This is challenging, as we need to talk about MPX as if it were an STI in the current outbreak without excluding the message that it can still be transmitted non-sexually, which would potentially leave others at risk.
Another challenge of this current outbreak is the potential for down-low, closeted, or straight-identifying men who have sex with men to be outed, or not seek help to protect their secrecy, if they contract MPX. There is another layer of stigma here, as the dominant narrative is that MPX is only affecting gay and bi guys. So, what does that mean for people who don't identify as gay or bi, or who aren't out to friends, flatmates or whānau?
If you contract MPX, you need to self-isolate for 2-4 weeks – until the lesions’ crusts fall off. While you won’t legally need to disclose to anyone other than relevant health professionals that you have MPX, you may still need to explain the reason for your isolation. COVID-19 is not a useful rationale because the isolation period is only 7 days. This presents a difficult situation for people who may not be open about their sexuality or sexual preferences.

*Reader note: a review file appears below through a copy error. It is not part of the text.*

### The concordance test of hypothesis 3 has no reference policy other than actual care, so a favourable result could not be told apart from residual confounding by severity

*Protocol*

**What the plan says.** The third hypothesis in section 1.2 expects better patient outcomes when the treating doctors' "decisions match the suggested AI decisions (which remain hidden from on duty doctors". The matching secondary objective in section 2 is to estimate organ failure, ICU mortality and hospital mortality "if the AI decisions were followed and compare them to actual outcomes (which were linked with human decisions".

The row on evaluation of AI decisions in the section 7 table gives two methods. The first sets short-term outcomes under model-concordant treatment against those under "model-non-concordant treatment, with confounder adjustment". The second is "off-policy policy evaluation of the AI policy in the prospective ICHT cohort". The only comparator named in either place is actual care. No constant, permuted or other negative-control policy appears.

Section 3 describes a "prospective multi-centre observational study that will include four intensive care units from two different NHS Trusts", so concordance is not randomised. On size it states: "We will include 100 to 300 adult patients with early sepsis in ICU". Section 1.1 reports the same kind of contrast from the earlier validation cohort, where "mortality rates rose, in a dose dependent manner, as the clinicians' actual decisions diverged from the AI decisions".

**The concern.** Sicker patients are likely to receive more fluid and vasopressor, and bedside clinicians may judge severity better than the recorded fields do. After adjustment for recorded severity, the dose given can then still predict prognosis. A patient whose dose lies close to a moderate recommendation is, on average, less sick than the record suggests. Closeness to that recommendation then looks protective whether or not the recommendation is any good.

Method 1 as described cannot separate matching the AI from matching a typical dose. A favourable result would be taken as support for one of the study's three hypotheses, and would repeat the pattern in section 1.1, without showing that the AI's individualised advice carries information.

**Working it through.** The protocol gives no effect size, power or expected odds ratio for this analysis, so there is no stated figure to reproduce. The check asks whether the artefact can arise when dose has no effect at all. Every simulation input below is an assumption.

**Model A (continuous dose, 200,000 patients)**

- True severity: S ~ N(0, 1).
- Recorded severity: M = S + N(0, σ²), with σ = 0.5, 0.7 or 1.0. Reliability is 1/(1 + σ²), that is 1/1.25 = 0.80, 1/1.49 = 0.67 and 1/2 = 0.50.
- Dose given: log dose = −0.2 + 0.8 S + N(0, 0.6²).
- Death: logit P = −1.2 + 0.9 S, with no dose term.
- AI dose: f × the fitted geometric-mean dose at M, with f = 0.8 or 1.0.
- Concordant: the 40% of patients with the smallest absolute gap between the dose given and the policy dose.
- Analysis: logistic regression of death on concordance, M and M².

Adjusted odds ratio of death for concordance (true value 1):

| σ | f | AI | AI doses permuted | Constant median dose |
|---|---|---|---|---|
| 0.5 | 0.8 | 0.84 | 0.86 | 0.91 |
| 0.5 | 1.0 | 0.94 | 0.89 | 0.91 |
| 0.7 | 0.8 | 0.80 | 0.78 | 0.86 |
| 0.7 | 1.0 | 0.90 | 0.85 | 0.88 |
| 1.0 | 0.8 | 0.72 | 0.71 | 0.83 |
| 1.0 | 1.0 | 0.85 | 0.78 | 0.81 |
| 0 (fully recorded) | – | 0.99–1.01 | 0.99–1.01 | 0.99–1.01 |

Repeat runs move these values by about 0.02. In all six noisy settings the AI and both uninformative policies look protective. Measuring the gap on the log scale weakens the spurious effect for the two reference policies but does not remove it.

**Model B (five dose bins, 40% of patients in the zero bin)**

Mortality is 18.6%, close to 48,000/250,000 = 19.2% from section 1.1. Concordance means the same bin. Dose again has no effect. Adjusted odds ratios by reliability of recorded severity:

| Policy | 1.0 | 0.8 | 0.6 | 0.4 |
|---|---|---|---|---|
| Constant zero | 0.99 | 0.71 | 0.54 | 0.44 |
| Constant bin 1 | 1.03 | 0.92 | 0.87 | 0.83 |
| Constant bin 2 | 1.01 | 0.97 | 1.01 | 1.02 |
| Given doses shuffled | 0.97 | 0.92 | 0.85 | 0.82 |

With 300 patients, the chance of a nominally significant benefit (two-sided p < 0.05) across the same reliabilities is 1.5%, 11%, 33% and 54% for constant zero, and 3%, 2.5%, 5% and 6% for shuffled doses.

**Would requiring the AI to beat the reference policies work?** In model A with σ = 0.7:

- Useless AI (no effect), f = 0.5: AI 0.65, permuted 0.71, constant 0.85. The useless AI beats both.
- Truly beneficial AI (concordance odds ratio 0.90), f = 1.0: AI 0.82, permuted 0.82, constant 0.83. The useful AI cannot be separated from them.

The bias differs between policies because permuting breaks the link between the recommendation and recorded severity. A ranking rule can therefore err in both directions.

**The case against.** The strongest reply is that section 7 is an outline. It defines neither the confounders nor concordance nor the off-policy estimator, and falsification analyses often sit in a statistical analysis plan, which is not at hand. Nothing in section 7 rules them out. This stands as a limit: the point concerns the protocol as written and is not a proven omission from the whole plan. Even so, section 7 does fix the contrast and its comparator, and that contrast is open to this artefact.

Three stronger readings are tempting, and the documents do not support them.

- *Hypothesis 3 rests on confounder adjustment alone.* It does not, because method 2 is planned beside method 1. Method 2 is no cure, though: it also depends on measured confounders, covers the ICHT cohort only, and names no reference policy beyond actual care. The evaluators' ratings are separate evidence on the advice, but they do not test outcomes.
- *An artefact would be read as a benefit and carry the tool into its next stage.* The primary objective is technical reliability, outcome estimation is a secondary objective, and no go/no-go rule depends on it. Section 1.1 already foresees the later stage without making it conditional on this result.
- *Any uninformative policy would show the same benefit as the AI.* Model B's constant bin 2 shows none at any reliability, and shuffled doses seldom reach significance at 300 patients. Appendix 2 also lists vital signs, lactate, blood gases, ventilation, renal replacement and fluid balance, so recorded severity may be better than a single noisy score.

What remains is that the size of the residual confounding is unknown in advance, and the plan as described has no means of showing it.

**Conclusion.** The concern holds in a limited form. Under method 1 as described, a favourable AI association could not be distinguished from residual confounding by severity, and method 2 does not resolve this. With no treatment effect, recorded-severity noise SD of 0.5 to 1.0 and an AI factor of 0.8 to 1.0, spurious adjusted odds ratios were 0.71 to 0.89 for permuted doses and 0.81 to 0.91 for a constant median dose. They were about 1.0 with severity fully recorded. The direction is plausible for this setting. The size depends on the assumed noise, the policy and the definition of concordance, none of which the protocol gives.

MPX has occasionally been seen spreading to household members and close family without any sexual contact, and in very rare situations it has spread to people who had even less intensive exposures. These kinds of transmission have happened and will continue to happen, but likely not in proportion to numbers within gay and bi men.
What we have also seen is that, in other populations, the spread has resulted in very few subsequent infections, unlike among our communities to date.
We do know that the majority of the spread currently involves intimate contact of some sort. If this wasn’t the case we would already see much higher numbers among other sections of the LGBTQIA+ community and straight allies who, for example, attend the same festivals.
MPX is an ever-evolving situation, and any information should be understood with an assumption that it may change. But we don’t have time to wait because, in the absence of vaccination, community transmission is very likely. We continue to advocate for the acquisition of vaccines, but global stock issues mean they will not arrive for several months.
This is our best opportunity to ensure that everyone is on the same waka when it comes to how we talk about MPX within our communities; before we see community spread. We all have a responsibility to reduce stigma, while also being realistic and evidence-driven.
Our communities have a rich history of banding together around a common cause, and MPX should be no different. The most important thing right now is to stay educated and up-to-date. We will continue to raise awareness of MPX throughout the communities we serve to ensure that not only are the right people getting the message, but that stigma around the connection between MPX and gay and bi guys, including takatāpui tāne, is not perpetuated.